In a moving story of love and resilience, a three-month-old orphaned pygmy elephant named Joe finds a new family after tragically losing his mother to mysterious poisoning in the tropical rainforest of Malaysia.
The baby elephant’s distress was so visible that it moved wildlife officials to tears, and his struggle to survive has inspired a heartwarming bond between him and his new caretaker.
After the heartbreaking incident, Joe was taken to a nature reserve for around-the-clock care. Initially, experts feared he could die of a broken heart or from ingesting poison through his mother’s milk. However, Joe’s life took a hopeful turn when he was introduced to Augustin David, a 29-year-old nature reserve keeper.
In an incredible display of connection and trust between man and beast, Augustin became Joe’s surrogate parent, providing the love, attention, and care the young elephant desperately needed. Like any parent, Augustin faces a grueling schedule that requires feeding Joe every two hours with a special formula milk catered to his nutritional needs.
Joe’s new life at Lok Kawi Zoo near Kota Kinabalu includes playtime with Augustin, who runs the baby elephant around the compound—a activity Joe loves. While he isn’t fond of showers, he does enjoy receiving attention and affection from his surrogate parent.
Dr. Diana Ramirez, the veterinarian overseeing Joe’s recovery, explains that he is not out of the woods yet, as baby elephants are prone to colic, which can be fatal very quickly. However, Joe’s strong will to survive and the bond he shares with Augustin give hope that he will pull through.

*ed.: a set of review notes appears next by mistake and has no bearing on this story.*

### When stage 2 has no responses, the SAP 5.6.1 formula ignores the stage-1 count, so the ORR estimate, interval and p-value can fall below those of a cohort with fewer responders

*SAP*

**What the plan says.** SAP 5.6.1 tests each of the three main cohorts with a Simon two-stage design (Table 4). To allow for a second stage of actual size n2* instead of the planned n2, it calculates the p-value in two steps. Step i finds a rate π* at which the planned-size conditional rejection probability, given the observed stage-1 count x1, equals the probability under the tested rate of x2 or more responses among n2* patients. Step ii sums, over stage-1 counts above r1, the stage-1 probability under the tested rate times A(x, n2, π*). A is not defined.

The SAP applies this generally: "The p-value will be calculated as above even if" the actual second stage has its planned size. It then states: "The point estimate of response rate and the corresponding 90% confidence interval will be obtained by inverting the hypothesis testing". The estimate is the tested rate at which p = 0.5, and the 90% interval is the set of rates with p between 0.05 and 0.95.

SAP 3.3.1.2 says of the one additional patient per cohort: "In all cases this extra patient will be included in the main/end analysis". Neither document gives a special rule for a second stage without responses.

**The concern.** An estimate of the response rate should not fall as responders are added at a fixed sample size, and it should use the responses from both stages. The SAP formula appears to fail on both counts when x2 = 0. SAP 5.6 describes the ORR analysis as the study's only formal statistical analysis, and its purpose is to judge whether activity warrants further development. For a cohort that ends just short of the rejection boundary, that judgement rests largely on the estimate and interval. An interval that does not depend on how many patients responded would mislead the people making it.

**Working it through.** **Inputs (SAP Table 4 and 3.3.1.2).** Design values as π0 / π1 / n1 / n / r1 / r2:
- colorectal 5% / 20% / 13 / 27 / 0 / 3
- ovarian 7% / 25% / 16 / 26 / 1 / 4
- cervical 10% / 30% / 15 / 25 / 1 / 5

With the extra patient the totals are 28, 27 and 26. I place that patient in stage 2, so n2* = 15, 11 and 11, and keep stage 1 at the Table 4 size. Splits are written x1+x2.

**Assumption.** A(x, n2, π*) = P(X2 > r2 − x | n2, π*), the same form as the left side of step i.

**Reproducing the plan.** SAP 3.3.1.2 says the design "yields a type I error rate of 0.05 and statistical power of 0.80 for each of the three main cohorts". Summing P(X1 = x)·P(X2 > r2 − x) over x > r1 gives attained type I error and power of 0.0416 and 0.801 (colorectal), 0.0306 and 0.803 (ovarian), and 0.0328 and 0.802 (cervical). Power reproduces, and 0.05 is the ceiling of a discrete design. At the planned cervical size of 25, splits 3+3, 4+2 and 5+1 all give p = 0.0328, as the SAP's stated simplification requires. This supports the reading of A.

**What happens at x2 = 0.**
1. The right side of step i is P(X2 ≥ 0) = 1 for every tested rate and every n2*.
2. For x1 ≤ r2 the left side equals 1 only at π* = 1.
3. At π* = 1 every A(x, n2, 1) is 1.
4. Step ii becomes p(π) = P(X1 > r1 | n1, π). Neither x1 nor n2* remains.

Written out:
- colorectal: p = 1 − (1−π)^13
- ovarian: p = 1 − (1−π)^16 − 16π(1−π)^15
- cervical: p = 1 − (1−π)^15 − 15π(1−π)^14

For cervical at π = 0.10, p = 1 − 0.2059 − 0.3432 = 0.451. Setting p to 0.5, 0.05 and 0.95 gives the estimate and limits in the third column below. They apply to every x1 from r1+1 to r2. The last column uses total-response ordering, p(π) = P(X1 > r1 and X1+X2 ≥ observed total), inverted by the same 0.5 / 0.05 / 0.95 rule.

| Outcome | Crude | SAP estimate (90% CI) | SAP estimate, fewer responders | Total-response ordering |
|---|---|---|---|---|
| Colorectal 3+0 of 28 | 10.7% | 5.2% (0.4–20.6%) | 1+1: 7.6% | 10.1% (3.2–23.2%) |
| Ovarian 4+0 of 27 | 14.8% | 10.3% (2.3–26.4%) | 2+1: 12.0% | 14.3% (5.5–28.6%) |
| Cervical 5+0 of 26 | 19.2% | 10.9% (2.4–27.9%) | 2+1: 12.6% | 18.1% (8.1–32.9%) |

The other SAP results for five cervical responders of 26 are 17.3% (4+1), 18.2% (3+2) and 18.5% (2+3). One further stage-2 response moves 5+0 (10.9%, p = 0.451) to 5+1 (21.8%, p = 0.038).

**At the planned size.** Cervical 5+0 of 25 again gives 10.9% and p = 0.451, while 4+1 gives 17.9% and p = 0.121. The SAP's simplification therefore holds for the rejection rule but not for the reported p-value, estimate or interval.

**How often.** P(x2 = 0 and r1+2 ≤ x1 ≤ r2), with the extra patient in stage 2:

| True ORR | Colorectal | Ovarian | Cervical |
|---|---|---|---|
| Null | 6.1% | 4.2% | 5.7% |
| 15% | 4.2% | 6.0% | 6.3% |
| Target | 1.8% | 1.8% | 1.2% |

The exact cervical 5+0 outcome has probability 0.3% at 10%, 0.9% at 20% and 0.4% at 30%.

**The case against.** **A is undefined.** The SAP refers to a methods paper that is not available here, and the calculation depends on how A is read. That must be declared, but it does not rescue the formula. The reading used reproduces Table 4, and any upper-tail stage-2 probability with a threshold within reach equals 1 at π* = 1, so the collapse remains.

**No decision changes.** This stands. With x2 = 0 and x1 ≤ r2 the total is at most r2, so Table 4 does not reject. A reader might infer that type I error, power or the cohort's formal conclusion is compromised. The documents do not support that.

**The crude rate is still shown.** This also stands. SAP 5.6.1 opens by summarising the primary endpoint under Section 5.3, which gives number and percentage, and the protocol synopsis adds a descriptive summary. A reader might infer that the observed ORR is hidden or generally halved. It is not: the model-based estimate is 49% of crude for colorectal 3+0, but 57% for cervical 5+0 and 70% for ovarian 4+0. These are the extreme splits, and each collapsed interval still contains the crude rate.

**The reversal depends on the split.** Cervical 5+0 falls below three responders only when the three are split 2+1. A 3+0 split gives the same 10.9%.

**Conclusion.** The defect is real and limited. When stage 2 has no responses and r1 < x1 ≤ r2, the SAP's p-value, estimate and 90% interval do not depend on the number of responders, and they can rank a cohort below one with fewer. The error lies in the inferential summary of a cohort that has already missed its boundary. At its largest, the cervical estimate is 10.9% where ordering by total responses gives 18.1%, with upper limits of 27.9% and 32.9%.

Investigations are ongoing to determine the cause of the poisonings that led to the deaths of 14 adult elephants in Malaysia. It has been suggested that palm oil plantation workers may have been responsible for the tragic incident, as the elephants could have consumed toxic substances laid out to protect the highly lucrative crop from pests.
Borneo pygmy elephants are an endangered species, with about two-thirds of their dwindling population found in Malaysia. If Joe survives, he is likely to remain at the 280-acre park for the rest of his life, as rescued elephants often struggle to adapt to life in the wild. Fortunately, he will have plenty of company, as the reserve’s 16 other injured and orphaned elephants are waiting to be introduced to their newest family member.
This heartwarming story of Joe’s survival and the love of his surrogate parent, Augustin, serves as a reminder of the importance of wildlife conservation and the protection of endangered species. By supporting ethical wildlife sanctuaries and raising awareness about the threats facing these majestic creatures, we can contribute to the preservation of their habitats and the heartwarming relationships that can form between humans and animals.
Watch to video: